4:54 PM EDT, October 18, 2012
A plan to move a school planetarium across Indianapolis is generating new criticism, and this time it’s not about the hefty price tag.
James Sweitzer, owner of Science Communications Consultants, a company that specializes in planetarium restoration, said he has seen a proposal that would move the planetarium dome from inside Broad Ripple High School into an auditorium at Arsenal Technical High School.
"It's unusual to move a dome,” said Sweitzer. “In fact, I can't remember that being done in my professional practice. I think one has to be very careful about the conditions that you put a planetarium dome in, and it's not clear to me that the proper attention has been paid to how to mount this planetarium."
The current planetarium inside the high school has not been used for nearly two years, and the technology is outdated.
"This is an example of technology that, at one time, was state of the art,” said IPS spokesperson John Althardt. “Clearly, it's not any longer."
Sweitzer said he supports the IPS plan to upgrade the planetarium in general.
"Their plans for a digital planetarium makes sense,” Sweitzer said. “I mean, our children need to participate in seeing the universe in the ways that a digital planetarium can do that."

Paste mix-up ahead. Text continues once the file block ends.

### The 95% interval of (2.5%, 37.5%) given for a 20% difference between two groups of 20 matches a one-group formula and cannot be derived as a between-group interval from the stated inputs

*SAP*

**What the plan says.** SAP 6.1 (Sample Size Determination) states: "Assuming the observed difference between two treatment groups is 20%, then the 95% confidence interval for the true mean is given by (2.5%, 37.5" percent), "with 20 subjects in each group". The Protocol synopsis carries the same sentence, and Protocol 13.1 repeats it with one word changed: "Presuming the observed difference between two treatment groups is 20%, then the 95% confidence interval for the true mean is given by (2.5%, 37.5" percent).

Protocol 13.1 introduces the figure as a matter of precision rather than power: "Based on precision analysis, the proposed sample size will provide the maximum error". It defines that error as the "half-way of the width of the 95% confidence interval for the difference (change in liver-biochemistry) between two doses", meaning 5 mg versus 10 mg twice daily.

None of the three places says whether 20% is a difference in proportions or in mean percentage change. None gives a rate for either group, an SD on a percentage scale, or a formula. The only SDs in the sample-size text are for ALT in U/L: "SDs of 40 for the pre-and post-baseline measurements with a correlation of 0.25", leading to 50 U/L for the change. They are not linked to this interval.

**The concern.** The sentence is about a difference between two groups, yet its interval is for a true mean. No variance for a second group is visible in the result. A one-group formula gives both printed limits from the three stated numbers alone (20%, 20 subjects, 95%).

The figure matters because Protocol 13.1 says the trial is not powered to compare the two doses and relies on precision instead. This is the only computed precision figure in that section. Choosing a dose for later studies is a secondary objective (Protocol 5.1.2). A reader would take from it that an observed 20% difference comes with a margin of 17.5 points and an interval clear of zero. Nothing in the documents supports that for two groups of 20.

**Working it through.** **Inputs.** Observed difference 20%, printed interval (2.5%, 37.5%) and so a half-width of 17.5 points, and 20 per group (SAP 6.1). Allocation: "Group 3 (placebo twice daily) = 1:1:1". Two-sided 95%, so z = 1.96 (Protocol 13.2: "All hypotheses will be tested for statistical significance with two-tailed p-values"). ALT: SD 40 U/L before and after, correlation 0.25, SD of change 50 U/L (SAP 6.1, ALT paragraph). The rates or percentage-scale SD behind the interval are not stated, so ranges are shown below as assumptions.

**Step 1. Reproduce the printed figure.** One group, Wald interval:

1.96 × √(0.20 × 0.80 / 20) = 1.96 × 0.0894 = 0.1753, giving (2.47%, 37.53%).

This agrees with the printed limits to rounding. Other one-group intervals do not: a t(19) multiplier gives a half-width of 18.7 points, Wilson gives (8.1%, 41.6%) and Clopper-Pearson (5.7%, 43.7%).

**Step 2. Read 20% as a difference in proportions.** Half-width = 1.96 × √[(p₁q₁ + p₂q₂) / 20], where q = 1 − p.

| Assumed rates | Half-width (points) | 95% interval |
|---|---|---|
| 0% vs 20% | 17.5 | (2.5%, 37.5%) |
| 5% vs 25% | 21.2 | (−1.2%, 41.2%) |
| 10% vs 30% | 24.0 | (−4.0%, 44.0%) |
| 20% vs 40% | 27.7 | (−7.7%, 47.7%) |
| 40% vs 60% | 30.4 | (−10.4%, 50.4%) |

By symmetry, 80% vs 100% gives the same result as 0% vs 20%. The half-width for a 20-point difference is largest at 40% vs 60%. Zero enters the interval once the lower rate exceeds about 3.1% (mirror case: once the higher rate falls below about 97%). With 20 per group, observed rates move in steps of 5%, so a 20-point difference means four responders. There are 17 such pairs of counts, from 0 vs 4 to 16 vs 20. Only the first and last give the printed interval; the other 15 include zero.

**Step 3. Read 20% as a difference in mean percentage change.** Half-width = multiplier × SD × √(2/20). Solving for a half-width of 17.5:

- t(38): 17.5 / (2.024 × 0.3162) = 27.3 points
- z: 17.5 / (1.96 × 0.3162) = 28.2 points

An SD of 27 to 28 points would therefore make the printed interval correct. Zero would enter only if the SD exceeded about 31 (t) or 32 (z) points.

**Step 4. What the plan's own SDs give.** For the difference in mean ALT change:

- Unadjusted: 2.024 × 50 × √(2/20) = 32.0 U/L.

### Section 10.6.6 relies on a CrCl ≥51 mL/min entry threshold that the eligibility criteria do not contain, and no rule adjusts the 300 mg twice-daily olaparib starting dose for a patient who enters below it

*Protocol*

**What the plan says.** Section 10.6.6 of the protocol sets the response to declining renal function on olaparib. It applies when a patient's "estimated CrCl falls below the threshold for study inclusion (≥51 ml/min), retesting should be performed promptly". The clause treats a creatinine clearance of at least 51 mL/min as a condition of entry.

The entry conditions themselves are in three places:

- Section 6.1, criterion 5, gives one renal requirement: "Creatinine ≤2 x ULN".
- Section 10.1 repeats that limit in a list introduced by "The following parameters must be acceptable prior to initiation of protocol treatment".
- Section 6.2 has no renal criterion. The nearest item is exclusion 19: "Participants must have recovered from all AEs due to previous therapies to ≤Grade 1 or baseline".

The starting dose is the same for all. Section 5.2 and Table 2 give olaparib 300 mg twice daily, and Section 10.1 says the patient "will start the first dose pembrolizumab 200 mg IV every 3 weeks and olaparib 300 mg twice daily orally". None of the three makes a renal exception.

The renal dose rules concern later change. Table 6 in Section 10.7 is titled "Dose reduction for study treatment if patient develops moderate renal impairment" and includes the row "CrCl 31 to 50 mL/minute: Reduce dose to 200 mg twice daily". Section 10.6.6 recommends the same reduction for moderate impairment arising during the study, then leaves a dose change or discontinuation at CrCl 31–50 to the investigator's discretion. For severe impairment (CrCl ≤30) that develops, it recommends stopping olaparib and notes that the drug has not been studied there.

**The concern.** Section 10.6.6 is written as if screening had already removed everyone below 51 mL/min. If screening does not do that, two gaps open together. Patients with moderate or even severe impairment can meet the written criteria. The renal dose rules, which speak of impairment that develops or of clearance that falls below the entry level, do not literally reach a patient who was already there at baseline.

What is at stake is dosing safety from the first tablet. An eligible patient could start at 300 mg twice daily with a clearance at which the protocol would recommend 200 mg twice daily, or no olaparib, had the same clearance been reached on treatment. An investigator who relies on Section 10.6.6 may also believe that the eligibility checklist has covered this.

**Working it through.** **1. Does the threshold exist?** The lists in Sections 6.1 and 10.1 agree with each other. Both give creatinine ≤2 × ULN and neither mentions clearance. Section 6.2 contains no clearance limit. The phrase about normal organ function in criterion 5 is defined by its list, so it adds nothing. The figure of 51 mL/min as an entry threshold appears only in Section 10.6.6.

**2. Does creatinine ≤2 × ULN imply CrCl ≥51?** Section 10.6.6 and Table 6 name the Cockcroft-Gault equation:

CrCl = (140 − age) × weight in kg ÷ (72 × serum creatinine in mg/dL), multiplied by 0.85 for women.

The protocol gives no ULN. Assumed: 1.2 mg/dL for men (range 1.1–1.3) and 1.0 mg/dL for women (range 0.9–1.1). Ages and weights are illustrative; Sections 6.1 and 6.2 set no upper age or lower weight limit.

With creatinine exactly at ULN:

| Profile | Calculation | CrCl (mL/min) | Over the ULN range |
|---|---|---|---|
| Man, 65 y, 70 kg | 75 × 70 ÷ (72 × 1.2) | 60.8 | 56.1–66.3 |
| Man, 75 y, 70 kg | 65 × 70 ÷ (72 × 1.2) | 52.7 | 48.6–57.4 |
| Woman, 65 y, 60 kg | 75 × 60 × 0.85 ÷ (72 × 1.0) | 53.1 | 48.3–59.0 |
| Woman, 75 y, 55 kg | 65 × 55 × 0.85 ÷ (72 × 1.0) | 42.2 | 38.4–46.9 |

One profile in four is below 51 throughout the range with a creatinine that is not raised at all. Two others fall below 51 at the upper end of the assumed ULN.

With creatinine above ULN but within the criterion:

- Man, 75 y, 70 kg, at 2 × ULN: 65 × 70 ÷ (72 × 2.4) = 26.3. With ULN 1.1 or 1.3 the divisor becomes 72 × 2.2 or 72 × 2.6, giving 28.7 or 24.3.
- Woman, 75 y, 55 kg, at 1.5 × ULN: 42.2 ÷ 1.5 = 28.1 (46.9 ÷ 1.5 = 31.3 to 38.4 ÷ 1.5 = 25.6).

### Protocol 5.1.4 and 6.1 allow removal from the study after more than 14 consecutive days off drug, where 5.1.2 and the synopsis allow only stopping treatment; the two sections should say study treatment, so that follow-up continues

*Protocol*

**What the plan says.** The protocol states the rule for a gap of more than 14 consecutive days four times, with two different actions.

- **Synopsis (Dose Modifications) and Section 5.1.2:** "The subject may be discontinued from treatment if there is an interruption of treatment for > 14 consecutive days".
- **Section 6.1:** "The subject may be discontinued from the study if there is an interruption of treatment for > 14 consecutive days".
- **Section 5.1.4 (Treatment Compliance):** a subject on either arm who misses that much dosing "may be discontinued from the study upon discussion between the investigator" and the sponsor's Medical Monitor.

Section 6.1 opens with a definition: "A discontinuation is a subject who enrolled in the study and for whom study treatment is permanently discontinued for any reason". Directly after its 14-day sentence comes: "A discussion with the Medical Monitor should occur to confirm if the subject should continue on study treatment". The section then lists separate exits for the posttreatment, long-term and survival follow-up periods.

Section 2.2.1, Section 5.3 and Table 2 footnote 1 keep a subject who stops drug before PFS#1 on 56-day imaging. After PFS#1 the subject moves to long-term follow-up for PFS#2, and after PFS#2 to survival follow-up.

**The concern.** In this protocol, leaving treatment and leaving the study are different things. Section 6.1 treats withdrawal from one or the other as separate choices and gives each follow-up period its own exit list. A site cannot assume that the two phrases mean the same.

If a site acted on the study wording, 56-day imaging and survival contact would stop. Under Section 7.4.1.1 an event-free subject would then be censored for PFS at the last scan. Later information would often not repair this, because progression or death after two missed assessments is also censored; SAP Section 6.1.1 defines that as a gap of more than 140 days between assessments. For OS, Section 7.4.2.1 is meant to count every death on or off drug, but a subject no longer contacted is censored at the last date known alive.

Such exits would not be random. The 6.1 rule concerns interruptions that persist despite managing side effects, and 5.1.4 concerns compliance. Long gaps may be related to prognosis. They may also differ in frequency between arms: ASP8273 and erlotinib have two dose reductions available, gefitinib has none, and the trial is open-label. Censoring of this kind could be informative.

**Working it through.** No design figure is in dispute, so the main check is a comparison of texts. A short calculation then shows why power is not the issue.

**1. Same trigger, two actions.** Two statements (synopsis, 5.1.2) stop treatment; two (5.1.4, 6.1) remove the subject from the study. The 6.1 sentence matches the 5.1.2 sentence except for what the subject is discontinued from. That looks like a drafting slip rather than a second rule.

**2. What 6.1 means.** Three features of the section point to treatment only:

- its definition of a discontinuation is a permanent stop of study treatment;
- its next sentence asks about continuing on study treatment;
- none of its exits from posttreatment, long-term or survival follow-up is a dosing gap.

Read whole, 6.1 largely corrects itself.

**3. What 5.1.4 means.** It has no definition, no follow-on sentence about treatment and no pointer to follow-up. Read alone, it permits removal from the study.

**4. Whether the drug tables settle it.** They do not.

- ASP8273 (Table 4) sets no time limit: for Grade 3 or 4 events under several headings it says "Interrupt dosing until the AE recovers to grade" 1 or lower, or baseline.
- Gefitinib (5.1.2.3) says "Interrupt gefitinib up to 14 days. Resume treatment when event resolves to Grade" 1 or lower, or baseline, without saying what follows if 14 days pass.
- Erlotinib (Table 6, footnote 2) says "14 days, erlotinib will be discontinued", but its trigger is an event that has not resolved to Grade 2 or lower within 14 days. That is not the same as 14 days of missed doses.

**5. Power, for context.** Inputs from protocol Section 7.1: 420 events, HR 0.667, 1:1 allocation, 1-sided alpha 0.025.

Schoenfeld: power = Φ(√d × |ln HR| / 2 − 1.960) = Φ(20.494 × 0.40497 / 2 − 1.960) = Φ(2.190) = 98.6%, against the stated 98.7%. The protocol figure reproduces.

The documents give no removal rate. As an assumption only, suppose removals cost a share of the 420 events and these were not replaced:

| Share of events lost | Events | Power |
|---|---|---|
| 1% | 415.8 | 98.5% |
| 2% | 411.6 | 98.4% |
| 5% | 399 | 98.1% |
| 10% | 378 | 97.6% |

However, Sweitzer said he has seen the IPS plan and it's not ideal.
"I think there are really good ways to do this,” he said. “This just may not be the best way."
IPS plans to move the dome to Arsenal Tech so that students at the math and science Magnet School will be able to use it for several subjects.
"We'll be able to use it for other science applications beyond astronomy, including botany, biology and other uses that we just clearly could not have with the existing technology here at Broad Ripple," Althardt said.
The new location will also allow easier access for public events and elementary school field trips.
Despite the apparent benefits, the school board has already delayed the plan once, questioning why it should pay an estimated $654,000, much of it due to the relocation.
Now, Sweitzer hopes to put the brakes on it again, due to several serious unanswered questions.
"Things like how close the audience is, what the sound is going to be like, what the light is going to be like, all of these are important,” Sweitzer said. “It's not clear to me that those questions have been addressed properly."
Althardt said IPS has done its homework.
"We're confident that, with the architects, with the consultants that we've worked with, with the feedback that we've gotten from the community already, that we will have a state of the art facility that will not only be good for our academic programs but be a new community opportunity that we haven't had in the past," Althardt said.
The IPS school board is scheduled to vote on the planetarium relocation during the next meeting on Tuesday.